Teens are limiting their social circles by choice. Our report found that only 30% of teens aged 14-17 have a large social network, compared to 45% of 18- to 34-year-olds. Teens have seen the effect that mass-scale social media has had on their older counterparts and don’t want to repeat the same mistakes. When they first arrived on social media, Gen Ys strived to attain vast, extensive networks, but eventually realized that many people in the group of “friends” they had acquired were little more than acquaintances and random connections that added little to their lives. Teens, on the other hand, are choosing quality over quantity as they form their social networks. They value close, meaningful relationships more than having a lot of friends.
A recent study in the Personality and Social Psychology Journal also noted that the current generation of teens has fewer friends than in the past, but they are paradoxically less likely to feel lonely. With their cellphones always in hand, they are essentially never alone, able to connect with their close friends and social networks with a few taps and clicks. In addition, as true digital natives, teens know that it’s easy to connect with a wide range of people. They can always find someone who has similar interests and experiences to talk to and commune with, both online and in real life thanks to a wide variety of apps that help them meet like-minded strangers.
The ease of such connectivity has put an even greater emphasis on recognizing and maintaining their genuine friendships with the people whose opinions matter most to them. This desire has manifested itself in the technologies and social networks they choose to use. Rather than spending a lot of time on traditional social media like 20- and 30-somethings, teens are giving an increasing share of their attention to chat apps where they can have more contained conversations one-on-one or with their group of best friends.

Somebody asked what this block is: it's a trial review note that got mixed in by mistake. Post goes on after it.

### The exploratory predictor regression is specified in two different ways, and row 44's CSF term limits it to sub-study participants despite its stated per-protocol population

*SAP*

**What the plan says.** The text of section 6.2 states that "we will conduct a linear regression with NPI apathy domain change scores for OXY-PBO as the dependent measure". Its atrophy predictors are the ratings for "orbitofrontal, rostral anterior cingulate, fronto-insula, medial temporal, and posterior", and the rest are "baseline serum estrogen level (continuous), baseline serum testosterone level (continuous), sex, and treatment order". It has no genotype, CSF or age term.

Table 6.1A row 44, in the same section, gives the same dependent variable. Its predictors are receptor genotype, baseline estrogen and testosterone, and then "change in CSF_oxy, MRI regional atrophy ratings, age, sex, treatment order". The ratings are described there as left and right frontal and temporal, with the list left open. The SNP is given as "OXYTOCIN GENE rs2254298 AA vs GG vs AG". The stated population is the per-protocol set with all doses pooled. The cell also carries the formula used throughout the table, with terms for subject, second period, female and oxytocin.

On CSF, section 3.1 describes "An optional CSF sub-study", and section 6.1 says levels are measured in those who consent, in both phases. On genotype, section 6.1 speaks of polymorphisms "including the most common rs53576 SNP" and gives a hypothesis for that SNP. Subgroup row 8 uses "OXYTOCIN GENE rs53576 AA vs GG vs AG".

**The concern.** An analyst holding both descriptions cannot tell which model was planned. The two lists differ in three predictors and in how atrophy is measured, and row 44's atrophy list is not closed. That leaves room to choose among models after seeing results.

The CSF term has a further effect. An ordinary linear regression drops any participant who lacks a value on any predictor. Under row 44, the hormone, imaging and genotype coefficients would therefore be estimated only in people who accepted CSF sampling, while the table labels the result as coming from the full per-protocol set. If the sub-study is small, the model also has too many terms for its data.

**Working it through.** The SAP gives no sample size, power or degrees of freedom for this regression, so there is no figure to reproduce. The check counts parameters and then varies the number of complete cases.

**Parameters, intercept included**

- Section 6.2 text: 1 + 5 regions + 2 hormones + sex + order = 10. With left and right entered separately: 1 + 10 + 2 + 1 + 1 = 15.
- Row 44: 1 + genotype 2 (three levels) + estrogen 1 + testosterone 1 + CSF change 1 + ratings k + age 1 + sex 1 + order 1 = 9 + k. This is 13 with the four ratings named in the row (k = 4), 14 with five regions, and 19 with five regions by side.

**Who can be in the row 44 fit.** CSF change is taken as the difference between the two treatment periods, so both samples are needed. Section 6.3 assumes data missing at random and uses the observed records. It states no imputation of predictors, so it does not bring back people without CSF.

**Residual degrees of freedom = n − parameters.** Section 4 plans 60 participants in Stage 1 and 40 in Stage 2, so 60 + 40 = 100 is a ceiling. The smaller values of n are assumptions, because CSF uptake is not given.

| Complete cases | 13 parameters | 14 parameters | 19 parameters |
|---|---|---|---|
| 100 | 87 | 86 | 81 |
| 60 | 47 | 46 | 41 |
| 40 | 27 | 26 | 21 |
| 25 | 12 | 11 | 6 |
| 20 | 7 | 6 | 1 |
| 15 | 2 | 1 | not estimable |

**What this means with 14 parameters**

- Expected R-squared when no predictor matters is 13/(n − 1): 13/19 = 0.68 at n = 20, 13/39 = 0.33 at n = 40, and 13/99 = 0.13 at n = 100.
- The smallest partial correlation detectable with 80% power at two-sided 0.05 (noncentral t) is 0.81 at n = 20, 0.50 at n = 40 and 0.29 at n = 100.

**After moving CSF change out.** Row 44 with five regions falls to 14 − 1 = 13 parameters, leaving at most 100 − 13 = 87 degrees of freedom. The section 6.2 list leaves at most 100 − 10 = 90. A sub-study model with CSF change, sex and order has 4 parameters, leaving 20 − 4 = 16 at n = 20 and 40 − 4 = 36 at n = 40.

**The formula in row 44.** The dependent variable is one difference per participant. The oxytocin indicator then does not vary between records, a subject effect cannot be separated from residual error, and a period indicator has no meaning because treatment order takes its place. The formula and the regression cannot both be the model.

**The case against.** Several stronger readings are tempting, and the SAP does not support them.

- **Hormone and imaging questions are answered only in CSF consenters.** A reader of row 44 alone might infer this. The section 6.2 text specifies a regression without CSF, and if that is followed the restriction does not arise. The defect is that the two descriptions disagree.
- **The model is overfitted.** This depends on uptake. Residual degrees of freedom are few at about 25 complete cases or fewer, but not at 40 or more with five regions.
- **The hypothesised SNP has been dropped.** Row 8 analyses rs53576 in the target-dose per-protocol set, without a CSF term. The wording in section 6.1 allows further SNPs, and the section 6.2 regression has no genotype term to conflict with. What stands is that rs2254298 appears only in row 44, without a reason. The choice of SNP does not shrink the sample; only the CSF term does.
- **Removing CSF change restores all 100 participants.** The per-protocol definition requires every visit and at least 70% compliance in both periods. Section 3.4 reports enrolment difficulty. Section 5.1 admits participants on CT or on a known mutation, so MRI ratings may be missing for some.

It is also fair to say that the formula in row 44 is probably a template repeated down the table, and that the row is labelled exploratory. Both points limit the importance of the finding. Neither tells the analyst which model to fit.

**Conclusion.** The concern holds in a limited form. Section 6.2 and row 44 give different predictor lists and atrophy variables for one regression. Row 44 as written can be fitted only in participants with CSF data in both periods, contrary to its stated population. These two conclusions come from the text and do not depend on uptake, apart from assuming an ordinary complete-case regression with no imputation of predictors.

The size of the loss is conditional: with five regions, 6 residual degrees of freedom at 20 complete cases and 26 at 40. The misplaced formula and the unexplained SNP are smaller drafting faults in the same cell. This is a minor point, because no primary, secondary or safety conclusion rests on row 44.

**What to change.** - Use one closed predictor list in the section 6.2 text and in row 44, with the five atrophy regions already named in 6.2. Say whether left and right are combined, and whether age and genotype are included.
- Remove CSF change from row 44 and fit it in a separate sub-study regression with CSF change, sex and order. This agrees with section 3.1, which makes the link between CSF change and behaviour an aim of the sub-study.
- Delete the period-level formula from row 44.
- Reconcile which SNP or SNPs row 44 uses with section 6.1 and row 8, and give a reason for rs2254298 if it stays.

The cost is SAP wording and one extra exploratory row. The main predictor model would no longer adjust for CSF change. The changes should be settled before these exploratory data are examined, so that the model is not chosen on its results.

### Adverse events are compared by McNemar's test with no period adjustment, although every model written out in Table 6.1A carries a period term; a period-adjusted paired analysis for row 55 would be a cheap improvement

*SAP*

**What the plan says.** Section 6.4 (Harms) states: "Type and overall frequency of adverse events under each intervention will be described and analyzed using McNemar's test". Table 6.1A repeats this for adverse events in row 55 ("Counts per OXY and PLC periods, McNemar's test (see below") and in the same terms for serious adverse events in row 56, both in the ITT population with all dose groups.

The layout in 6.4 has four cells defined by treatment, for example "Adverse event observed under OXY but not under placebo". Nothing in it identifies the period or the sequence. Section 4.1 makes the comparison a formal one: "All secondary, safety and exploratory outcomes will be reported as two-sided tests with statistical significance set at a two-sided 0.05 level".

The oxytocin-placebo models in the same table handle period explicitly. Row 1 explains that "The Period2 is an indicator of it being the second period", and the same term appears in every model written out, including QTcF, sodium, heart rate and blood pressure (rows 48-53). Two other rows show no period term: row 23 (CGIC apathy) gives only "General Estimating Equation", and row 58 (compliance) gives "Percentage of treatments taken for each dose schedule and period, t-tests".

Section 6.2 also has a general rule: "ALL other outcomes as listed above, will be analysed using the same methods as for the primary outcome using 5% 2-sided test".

Their interest in fostering more deep-rooted connections is reflected in what they share as well. They aren’t afraid to show their true selves and have less fear of looking bad (after all, images and messages don’t last on Snapchat or when using Photo Bomb on Kik). They expect the same unbridled honesty from friends — and from brands.
This shift in mindset has multiple implications for brands. As teens gradually shift some of their social communications from mass networks to chat apps, brands need to find ways to leverage these new spaces for marketing. But the key is not just being on these apps but also knowing how to use them. Messages in this medium need to be genuine, like the very users marketers want to reach there. They can take a cue from brands who have already identified Snapchat, Line, WhatsApp, and others as ways to have more personal communications and connections with young consumers.
In targeting teens, brands should aim to develop friendships with them, and that begins with being open and honest about themselves and their company ethos. In an increasingly digital world, it’s important to remember the human at the receiving end of marketing messages, particularly as teens look to emphasize this in their own communication.